62

Standing flag they should take a 'hot-desk' laminate from reception when vacant and put it on their desk Instead of going elsewhere to get a sign, keep a sign at every desk. For visibility, make it a toy-sized flag in a stand or something else vertical. When someone sits, they take down the flag. When the person departs, they raise the flag. The ...


49

During any interview stages you go through, you should have the opportunities to ask questions. This would be the perfect time for you to ask, even if it may not be relevant to the current interview e.g. You're in a technical interview, but you're asking about the office. This is basically your chance to ask about anything from office culture, to the best ...


37

When we're not in the office, we leave a sign that says "This desk is available for hot-desking". I don't think you need anything else than that. If you want to be more specific, mention when you'll be back.


25

I'm not interested in working in: A cubicle An office without lots of windows and natural light. An office where I can't walk to restaurants/coffeeshops. (...) What would be an appropriate way/time during the interview pipeline to bring this up? Early. If possible, do your own research early too. A lot of job postings write about ...


21

3 months without a desk and work space of your own? This is not a good sign. If it were me, I'd be looking for another job. After 3 months I see no legitimate reason they could have for not providing you the "tools" and space to do your job. In my opinion, their actions show a lack of "valuing" their employees, which doesn't bode well for your future ...


7

You can set up desks in an outlook calendar and book openings that way. Have ongoing "meetings" for your desks, and set the availability for when your desks will be unoccupied


7

One of my questions at an interview is "can I please see where I'll be working?" It resolves a very large collection of issues; including ones that you may not ask explicitly; for example "is there an issue with the state of the building"; or "will I only be given a single small monitor to work with". There are some places that may have reasons to say no; ...


6

Sounds like hot-desking is a short term band-aid here. If your office is "rammed", then soon(er or later) you will need a larger office. Perhaps try concentrating on that? If not feasible, I would recommend allowing more working from home. But it sounds like management has their head in the sand over this one. [Update, after your comment] Personally, I ...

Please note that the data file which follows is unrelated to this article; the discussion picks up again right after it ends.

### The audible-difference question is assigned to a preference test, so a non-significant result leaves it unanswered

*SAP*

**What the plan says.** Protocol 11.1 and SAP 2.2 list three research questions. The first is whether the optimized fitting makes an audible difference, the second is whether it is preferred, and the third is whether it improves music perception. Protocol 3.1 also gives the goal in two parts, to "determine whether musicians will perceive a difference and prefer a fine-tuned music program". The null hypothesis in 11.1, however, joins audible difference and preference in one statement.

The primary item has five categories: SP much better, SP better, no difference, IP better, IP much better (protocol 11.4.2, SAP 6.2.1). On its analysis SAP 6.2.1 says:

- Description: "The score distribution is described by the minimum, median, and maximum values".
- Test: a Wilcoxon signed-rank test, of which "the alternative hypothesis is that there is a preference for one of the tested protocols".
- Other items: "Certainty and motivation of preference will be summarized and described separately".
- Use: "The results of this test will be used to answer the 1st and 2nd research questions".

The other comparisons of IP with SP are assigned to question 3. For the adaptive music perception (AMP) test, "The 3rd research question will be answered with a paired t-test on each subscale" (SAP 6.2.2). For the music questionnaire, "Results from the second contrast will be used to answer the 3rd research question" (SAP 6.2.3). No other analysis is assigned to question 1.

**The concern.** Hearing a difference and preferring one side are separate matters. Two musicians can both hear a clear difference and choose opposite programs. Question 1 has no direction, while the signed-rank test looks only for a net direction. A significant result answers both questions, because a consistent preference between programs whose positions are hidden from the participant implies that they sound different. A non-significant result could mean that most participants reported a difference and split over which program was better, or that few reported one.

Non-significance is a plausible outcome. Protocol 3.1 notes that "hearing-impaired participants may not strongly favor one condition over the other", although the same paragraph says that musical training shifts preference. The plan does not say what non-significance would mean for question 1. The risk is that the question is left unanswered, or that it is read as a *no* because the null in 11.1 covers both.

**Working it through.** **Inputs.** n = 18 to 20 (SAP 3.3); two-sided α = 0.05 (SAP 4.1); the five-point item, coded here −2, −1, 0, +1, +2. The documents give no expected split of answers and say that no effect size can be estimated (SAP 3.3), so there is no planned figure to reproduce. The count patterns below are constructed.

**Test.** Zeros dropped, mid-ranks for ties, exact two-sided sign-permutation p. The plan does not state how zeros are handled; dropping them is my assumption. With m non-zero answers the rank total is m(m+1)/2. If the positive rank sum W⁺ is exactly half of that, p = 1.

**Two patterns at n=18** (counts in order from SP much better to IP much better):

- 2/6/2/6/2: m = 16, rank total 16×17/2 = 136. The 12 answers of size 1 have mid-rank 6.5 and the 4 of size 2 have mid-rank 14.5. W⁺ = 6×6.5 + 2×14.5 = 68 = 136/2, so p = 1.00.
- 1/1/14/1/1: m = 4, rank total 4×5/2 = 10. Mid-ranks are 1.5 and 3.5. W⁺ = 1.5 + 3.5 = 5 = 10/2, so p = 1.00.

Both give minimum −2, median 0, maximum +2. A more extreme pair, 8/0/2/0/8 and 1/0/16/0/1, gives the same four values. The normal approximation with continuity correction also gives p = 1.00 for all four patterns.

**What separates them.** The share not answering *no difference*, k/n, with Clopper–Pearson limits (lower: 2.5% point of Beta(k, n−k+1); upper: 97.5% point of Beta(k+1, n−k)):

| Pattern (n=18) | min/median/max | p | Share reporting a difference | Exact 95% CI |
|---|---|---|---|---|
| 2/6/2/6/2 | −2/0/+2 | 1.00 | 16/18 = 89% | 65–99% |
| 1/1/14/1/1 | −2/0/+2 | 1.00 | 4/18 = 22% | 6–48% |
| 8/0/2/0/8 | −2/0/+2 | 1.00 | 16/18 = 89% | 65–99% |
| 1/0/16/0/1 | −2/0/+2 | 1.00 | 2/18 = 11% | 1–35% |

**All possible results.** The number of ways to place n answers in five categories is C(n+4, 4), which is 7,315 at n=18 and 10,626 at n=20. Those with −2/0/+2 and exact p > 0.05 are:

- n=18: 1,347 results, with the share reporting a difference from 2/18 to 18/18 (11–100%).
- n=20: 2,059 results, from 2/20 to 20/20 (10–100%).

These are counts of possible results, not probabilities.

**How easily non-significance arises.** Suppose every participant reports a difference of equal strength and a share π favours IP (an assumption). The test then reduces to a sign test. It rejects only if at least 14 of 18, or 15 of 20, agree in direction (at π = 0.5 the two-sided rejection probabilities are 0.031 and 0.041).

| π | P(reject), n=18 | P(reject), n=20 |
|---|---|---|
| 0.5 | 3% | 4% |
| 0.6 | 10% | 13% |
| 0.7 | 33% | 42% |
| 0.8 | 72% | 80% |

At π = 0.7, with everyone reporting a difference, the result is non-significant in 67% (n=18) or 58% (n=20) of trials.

5

Someone that I work with had been at the company for a whole year without being assigned a desk. Our organisation opts for hot desking however many developers have fixed desks. This employee developed injuries and health problems due to the ergonomics of the workplace and he was able to claim some money off the company. Straight after this claim was made the ...


4

I worked in several companies, and there were plenty of times when someone needed to sit for some time (from a few minutes, to a few days): candidates for jobs, people in business trips, ... There was never any process about it. Someone (insider) would spot a potentially available desk, and ask around if the regular "owner" is using it during that day or ...


3

The most important thing would be to communicate your problem to your manager, although you stated that you might not be taken seriously. You could try and make it an issue of producitivity and not an issue about your ADHD, since this keeps you from doing your job in an efficient manner. Being placed near a busy place is the equivalent of you walking into ...


3

You're not overreacting, the situation is very unprofessional and it's damaging your health. I only experienced such a situation once, where temporary contractors were seated like this. Talk to your boss again Tell your boss that this situation is unacceptable. Ask how it will be fixed and when it will be fixed. If he cannot get a desk, he should find an ...


3

If it is a large company you have three options: Complain to your workplace health and safety officer about the ergonomics about your desk situation. Be prepared to have problems with your boss if you do this. Try to talk to your boss again and again, tell him you're worried about having back problems or something along those lines. This way you hopefully ...